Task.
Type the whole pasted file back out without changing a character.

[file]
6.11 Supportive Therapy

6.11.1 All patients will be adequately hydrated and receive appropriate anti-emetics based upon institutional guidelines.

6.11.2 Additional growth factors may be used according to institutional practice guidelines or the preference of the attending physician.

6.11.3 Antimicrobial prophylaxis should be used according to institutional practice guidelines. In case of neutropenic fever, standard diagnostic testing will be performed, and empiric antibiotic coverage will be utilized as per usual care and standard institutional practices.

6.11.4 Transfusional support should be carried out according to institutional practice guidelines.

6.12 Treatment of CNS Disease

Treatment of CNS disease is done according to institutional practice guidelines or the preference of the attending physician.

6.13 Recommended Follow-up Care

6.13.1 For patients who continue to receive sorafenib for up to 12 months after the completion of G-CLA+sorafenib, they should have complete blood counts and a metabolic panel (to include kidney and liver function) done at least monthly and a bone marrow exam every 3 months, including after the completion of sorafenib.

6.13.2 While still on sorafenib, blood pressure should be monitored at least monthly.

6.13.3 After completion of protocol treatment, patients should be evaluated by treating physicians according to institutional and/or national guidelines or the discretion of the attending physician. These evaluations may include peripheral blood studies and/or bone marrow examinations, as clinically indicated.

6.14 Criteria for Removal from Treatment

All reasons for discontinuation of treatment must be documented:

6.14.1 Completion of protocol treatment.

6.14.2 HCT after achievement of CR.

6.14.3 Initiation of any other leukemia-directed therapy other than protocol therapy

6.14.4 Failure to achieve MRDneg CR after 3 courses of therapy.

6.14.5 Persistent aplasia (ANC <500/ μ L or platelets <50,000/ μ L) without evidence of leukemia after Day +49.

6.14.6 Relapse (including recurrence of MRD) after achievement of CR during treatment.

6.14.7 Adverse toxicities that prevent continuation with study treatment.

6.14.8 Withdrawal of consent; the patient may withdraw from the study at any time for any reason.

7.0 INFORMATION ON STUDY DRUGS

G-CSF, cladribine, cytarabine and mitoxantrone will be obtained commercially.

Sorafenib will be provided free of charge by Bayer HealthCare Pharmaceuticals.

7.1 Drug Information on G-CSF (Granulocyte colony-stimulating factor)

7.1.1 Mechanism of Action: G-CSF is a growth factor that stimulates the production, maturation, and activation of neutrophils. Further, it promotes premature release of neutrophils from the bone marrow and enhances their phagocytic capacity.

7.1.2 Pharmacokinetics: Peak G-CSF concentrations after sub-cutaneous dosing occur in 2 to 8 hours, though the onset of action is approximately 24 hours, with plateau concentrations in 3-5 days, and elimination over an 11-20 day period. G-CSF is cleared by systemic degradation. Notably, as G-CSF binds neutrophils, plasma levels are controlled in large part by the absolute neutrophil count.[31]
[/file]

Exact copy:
6.11 Supportive Therapy

6.11.1 All patients will be adequately hydrated and receive appropriate anti-emetics based upon institutional guidelines.

6.11.2 Additional growth factors may be used according to institutional practice guidelines or the preference of the attending physician.

6.11.3 Antimicrobial prophylaxis should be used according to institutional practice guidelines. In case of neutropenic fever, standard diagnostic testing will be performed, and empiric antibiotic coverage will be utilized as per usual care and standard institutional practices.

6.11.4 Transfusional support should be carried out according to institutional practice guidelines.

6.12 Treatment of CNS Disease

Treatment of CNS disease is done according to institutional practice guidelines or the preference of the attending physician.

6.13 Recommended Follow-up Care

6.13.1 For patients who continue to receive sorafenib for up to 12 months after the completion of G-CLA+sorafenib, they should have complete blood counts and a metabolic panel (to include kidney and liver function) done at least monthly and a bone marrow exam every 3 months, including after the completion of sorafenib.

6.13.2 While still on sorafenib, blood pressure should be monitored at least monthly.

6.13.3 After completion of protocol treatment, patients should be evaluated by treating physicians according to institutional and/or national guidelines or the discretion of the attending physician. These evaluations may include peripheral blood studies and/or bone marrow examinations, as clinically indicated.

6.14 Criteria for Removal from Treatment

All reasons for discontinuation of treatment must be documented:

6.14.1 Completion of protocol treatment.

6.14.2 HCT after achievement of CR.

6.14.3 Initiation of any other leukemia-directed therapy other than protocol therapy

6.14.4 Failure to achieve MRDneg CR after 3 courses of therapy.

6.14.5 Persistent aplasia (ANC <500/ μ L or platelets <50,000/ μ L) without evidence of leukemia after Day +49.

6.14.6 Relapse (including recurrence of MRD) after achievement of CR during treatment.

6.14.7 Adverse toxicities that prevent continuation with study treatment.

6.14.8 Withdrawal of consent; the patient may withdraw from the study at any time for any reason.

7.0 INFORMATION ON STUDY DRUGS

G-CSF, cladribine, cytarabine and mitoxantrone will be obtained commercially.

Sorafenib will be provided free of charge by Bayer HealthCare Pharmaceuticals.

7.1 Drug Information on G-CSF (Granulocyte colony-stimulating factor)

7.1.1 Mechanism of Action: G-CSF is a growth factor that stimulates the production, maturation, and activation of neutrophils. Further, it promotes premature release of neutrophils from the bone marrow and enhances their phagocytic capacity.

7.1.2 Pharmacokinetics: Peak G-CSF concentrations after sub-cutaneous dosing occur in 2 to 8 hours, though the onset of action is approximately 24 hours, with plateau concentrations in 3-5 days, and elimination over an 11-20 day period. G-CSF is cleared by systemic degradation. Notably, as G-CSF binds neutrophils, plasma levels are controlled in large part by the absolute neutrophil count.[31]